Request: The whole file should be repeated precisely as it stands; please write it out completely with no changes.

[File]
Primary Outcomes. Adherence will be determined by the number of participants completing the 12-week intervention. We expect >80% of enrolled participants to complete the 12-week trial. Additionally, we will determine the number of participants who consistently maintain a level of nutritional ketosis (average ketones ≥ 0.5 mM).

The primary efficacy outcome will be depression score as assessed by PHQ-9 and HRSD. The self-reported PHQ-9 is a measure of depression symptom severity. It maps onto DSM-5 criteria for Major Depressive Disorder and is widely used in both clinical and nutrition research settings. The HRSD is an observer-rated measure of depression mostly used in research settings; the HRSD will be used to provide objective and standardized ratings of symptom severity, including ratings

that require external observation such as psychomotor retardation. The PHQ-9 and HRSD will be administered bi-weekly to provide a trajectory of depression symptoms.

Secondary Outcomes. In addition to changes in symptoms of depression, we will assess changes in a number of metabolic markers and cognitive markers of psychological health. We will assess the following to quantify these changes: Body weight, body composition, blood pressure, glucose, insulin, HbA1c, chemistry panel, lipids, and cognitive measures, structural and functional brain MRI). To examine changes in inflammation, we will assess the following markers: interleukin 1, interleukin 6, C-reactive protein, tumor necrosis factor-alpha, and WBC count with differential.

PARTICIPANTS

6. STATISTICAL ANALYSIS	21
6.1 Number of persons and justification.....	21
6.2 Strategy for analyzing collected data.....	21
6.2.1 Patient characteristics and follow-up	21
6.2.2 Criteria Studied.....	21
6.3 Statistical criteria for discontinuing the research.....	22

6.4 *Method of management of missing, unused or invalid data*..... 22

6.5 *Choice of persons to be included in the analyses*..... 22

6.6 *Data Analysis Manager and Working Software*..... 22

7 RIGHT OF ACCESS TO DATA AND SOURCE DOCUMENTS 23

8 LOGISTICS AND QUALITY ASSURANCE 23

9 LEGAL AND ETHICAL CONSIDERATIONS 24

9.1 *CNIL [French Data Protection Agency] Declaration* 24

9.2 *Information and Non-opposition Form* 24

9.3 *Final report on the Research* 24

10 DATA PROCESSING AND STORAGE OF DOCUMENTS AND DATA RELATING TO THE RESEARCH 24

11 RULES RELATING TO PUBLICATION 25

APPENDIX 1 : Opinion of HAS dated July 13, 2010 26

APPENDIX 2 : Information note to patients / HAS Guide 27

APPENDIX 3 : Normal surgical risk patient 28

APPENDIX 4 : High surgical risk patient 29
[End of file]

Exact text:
Primary Outcomes. Adherence will be determined by the number of participants completing the 12-week intervention. We expect >80% of enrolled participants to complete the 12-week trial. Additionally, we will determine the number of participants who consistently maintain a level of nutritional ketosis (average ketones ≥ 0.5 mM).

The primary efficacy outcome will be depression score as assessed by PHQ-9 and HRSD. The self-reported PHQ-9 is a measure of depression symptom severity. It maps onto DSM-5 criteria for Major Depressive Disorder and is widely used in both clinical and nutrition research settings. The HRSD is an observer-rated measure of depression mostly used in research settings; the HRSD will be used to provide objective and standardized ratings of symptom severity, including ratings

that require external observation such as psychomotor retardation. The PHQ-9 and HRSD will be administered bi-weekly to provide a trajectory of depression symptoms.

Secondary Outcomes. In addition to changes in symptoms of depression, we will assess changes in a number of metabolic markers and cognitive markers of psychological health. We will assess the following to quantify these changes: Body weight, body composition, blood pressure, glucose, insulin, HbA1c, chemistry panel, lipids, and cognitive measures, structural and functional brain MRI). To examine changes in inflammation, we will assess the following markers: interleukin 1, interleukin 6, C-reactive protein, tumor necrosis factor-alpha, and WBC count with differential.

PARTICIPANTS

6. STATISTICAL ANALYSIS	21
6.1 Number of persons and justification.....	21
6.2 Strategy for analyzing collected data.....	21
6.2.1 Patient characteristics and follow-up	21
6.2.2 Criteria Studied.....	21
6.3 Statistical criteria for discontinuing the research.....	22

6.4 *Method of management of missing, unused or invalid data*..... 22

6.5 *Choice of persons to be included in the analyses*..... 22

6.6 *Data Analysis Manager and Working Software*..... 22

7 RIGHT OF ACCESS TO DATA AND SOURCE DOCUMENTS 23

8 LOGISTICS AND QUALITY ASSURANCE 23

9 LEGAL AND ETHICAL CONSIDERATIONS 24

9.1 *CNIL [French Data Protection Agency] Declaration* 24

9.2 *Information and Non-opposition Form* 24

9.3 *Final report on the Research* 24

10 DATA PROCESSING AND STORAGE OF DOCUMENTS AND DATA RELATING TO THE RESEARCH 24

11 RULES RELATING TO PUBLICATION 25

APPENDIX 1 : Opinion of HAS dated July 13, 2010 26

APPENDIX 2 : Information note to patients / HAS Guide 27

APPENDIX 3 : Normal surgical risk patient 28

APPENDIX 4 : High surgical risk patient 29